MAXIM GORKY, one of Soviet Russia’s most influential writers, and a champion of the “socialist realist” school of art, delivered a rousing speech from the stage of the Soviet Writers’ Congress in Moscow in August 1934, a couple of years before his death. His subject was the future of Russian literature and Europe’s degenerate past. European writers—from Shakespeare to Fielding, Molière to Maupassant—had a history, Gorky said, of pandering to the bourgeoisie. They made loving portraits of feudal lords, knights and monarchs, and glamourised “rogues, thieves, assassins and agents of the criminal police” in their books. Rather than grappling with real problems of the real world, these writers preferred shutting themselves “in the solitude of their soul” to pursue a kind of anarchic individualism.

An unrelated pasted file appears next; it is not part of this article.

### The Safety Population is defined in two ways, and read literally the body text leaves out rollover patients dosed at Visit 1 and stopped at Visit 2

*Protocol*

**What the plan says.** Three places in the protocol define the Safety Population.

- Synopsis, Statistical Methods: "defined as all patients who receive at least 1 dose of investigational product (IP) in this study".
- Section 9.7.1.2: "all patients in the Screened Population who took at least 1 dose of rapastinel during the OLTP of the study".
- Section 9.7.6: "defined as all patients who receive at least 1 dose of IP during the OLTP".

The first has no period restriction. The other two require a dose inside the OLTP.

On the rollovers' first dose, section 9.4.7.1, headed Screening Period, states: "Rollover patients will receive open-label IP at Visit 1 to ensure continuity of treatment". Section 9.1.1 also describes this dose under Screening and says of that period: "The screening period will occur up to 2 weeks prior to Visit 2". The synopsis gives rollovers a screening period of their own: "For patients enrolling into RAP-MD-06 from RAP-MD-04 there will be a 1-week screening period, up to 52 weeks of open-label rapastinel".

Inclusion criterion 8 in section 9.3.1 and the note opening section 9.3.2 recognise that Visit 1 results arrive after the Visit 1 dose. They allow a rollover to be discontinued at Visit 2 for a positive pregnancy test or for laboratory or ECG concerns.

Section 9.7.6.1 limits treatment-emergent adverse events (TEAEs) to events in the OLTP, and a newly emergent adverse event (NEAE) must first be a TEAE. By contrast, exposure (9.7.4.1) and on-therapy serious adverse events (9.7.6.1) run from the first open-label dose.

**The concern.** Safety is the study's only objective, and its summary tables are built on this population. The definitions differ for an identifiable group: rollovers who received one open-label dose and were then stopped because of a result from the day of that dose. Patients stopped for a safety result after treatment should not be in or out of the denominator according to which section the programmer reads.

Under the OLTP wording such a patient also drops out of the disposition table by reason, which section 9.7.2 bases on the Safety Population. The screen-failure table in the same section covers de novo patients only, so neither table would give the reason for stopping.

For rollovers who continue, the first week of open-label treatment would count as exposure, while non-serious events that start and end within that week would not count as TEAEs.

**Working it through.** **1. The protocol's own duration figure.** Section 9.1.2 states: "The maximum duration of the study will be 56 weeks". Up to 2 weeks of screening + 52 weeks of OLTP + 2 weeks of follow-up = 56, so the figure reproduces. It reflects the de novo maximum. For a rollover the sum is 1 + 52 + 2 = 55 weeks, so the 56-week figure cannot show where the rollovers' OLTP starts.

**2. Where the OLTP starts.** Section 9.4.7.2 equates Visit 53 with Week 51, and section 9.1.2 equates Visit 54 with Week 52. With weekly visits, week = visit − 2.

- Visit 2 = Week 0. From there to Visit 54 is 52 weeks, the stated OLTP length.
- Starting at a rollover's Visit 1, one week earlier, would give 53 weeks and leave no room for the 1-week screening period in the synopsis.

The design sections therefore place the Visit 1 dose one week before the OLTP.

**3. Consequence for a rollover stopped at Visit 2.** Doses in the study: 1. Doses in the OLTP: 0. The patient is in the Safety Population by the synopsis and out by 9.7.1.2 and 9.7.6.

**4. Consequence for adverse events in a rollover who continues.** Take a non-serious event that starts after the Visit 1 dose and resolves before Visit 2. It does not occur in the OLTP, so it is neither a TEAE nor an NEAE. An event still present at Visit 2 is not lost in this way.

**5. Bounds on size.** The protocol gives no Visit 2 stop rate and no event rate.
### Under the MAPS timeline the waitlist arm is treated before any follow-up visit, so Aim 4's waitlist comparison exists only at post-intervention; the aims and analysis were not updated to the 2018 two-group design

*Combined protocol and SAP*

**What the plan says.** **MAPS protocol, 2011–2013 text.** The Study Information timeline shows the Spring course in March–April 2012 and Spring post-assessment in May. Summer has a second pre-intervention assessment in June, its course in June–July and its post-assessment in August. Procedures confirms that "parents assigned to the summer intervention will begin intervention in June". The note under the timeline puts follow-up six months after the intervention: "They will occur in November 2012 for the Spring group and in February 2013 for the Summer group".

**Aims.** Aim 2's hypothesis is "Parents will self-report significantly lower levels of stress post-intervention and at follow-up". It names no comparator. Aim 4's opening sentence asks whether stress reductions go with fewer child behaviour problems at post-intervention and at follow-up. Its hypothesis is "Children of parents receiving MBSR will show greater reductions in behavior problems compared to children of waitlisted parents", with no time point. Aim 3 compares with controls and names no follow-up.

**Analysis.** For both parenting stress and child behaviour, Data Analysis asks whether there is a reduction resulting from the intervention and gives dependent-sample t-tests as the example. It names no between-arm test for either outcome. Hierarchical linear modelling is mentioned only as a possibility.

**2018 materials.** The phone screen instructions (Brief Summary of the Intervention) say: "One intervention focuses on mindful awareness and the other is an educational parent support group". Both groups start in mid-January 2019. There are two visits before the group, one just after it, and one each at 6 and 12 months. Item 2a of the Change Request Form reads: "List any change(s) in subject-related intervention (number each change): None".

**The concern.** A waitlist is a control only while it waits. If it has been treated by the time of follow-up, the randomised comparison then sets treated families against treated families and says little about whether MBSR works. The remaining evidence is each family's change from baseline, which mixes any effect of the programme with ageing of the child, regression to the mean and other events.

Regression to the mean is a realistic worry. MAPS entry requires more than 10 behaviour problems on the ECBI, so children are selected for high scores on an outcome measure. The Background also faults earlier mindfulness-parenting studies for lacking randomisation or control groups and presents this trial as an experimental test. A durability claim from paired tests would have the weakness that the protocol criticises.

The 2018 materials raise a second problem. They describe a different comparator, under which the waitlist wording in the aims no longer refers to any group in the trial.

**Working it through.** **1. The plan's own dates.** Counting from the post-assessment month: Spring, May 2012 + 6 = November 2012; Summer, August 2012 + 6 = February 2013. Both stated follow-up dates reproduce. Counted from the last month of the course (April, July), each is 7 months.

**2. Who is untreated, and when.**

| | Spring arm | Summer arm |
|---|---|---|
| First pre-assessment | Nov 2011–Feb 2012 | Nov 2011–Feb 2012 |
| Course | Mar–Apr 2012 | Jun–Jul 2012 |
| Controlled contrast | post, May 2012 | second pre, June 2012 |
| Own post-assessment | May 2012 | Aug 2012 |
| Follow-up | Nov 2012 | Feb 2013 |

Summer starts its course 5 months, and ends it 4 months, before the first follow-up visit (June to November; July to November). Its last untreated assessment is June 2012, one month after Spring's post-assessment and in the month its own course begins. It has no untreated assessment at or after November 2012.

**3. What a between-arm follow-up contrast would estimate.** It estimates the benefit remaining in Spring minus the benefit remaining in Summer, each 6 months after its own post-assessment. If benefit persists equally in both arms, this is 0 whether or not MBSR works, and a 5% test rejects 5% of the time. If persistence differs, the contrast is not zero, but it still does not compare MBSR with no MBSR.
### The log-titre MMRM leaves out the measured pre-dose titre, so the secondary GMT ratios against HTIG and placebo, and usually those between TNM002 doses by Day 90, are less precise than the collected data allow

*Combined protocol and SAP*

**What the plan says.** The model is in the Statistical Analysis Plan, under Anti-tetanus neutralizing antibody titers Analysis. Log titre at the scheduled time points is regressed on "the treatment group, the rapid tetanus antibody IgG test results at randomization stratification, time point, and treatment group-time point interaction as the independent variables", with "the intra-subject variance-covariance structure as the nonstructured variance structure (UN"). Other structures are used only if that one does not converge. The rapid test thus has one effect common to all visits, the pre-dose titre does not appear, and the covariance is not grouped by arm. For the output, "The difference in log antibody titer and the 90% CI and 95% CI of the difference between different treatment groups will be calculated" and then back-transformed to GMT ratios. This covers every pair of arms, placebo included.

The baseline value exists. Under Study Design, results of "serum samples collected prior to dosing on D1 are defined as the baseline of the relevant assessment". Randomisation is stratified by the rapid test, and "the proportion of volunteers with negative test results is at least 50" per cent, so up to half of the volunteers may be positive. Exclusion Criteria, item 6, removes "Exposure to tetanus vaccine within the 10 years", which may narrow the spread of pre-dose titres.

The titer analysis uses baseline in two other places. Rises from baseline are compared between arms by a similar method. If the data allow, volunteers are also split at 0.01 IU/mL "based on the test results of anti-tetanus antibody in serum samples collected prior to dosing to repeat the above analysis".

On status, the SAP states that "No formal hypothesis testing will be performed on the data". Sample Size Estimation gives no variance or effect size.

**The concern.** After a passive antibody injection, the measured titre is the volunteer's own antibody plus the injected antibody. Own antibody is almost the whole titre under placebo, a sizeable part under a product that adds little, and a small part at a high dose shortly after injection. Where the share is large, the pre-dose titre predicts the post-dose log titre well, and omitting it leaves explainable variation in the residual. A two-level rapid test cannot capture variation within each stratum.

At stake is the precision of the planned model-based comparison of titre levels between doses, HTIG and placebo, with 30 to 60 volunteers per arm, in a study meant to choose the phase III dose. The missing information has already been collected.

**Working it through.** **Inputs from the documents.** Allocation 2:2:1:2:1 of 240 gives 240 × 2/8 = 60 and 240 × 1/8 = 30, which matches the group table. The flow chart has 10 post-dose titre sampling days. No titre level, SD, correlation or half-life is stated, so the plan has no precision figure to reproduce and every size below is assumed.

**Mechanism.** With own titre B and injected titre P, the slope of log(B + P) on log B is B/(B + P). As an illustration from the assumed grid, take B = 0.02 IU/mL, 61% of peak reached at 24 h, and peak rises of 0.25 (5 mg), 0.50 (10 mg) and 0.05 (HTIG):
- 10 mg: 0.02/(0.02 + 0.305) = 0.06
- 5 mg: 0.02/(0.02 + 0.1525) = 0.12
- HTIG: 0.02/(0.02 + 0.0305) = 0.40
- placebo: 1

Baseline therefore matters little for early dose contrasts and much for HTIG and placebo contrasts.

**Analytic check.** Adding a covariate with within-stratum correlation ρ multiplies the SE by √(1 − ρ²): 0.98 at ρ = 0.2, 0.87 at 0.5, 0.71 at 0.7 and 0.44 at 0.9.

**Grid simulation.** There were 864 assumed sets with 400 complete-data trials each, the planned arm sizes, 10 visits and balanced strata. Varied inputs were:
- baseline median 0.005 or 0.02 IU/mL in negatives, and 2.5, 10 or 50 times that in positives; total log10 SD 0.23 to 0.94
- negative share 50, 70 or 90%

In Gorky’s analysis, Russian bourgeois literature had been subject to the West’s pernicious influence, and had spawned a profusion of “superfluous” literary types —the “playboy,” the “contrite noble,” the “crank and cross-headed person.” Against this, it was the Russian writer’s responsibility to depict “our heroes of labour, who represent the flower of the working class.”
These ideas were hugely influential at the time, and their impact was felt beyond the Soviet Union. Distinct echoes of Gorky’s anti-Europe tirade can be heard, for instance, in Munshi Premchand’s famous address, delivered in April 1936 at the inaugural meet of the All India Progressive Writers’ Association in Lucknow. The AIPWA was set up by the Urdu writer and Marxist ideologue Syed Sajjad Zaheer, and its manifesto of progressive literary ideals—aiming to popularise anti-imperialist and democratic values through literature—was supported by such luminaries as Mulk Raj Anand and Ahmed Ali, for whom Premchand was a guiding light.
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